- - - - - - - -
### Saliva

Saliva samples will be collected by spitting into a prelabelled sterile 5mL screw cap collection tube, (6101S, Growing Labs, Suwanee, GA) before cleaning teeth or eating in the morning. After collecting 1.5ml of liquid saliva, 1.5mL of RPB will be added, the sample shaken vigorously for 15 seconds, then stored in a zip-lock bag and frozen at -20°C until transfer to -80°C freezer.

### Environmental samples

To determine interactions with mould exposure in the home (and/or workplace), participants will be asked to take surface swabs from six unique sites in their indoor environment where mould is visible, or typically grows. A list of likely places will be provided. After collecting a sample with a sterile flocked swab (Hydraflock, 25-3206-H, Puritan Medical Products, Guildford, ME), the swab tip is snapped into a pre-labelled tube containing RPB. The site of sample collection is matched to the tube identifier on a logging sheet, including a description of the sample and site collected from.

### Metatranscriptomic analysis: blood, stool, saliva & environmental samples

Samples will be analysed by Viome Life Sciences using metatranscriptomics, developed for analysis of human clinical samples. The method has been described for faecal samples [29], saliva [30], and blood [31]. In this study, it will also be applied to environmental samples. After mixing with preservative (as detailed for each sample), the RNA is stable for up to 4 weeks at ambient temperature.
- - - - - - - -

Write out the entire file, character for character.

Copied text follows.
### Saliva

Saliva samples will be collected by spitting into a prelabelled sterile 5mL screw cap collection tube, (6101S, Growing Labs, Suwanee, GA) before cleaning teeth or eating in the morning. After collecting 1.5ml of liquid saliva, 1.5mL of RPB will be added, the sample shaken vigorously for 15 seconds, then stored in a zip-lock bag and frozen at -20°C until transfer to -80°C freezer.

### Environmental samples

To determine interactions with mould exposure in the home (and/or workplace), participants will be asked to take surface swabs from six unique sites in their indoor environment where mould is visible, or typically grows. A list of likely places will be provided. After collecting a sample with a sterile flocked swab (Hydraflock, 25-3206-H, Puritan Medical Products, Guildford, ME), the swab tip is snapped into a pre-labelled tube containing RPB. The site of sample collection is matched to the tube identifier on a logging sheet, including a description of the sample and site collected from.

### Metatranscriptomic analysis: blood, stool, saliva & environmental samples

Samples will be analysed by Viome Life Sciences using metatranscriptomics, developed for analysis of human clinical samples. The method has been described for faecal samples [29], saliva [30], and blood [31]. In this study, it will also be applied to environmental samples. After mixing with preservative (as detailed for each sample), the RNA is stable for up to 4 weeks at ambient temperature.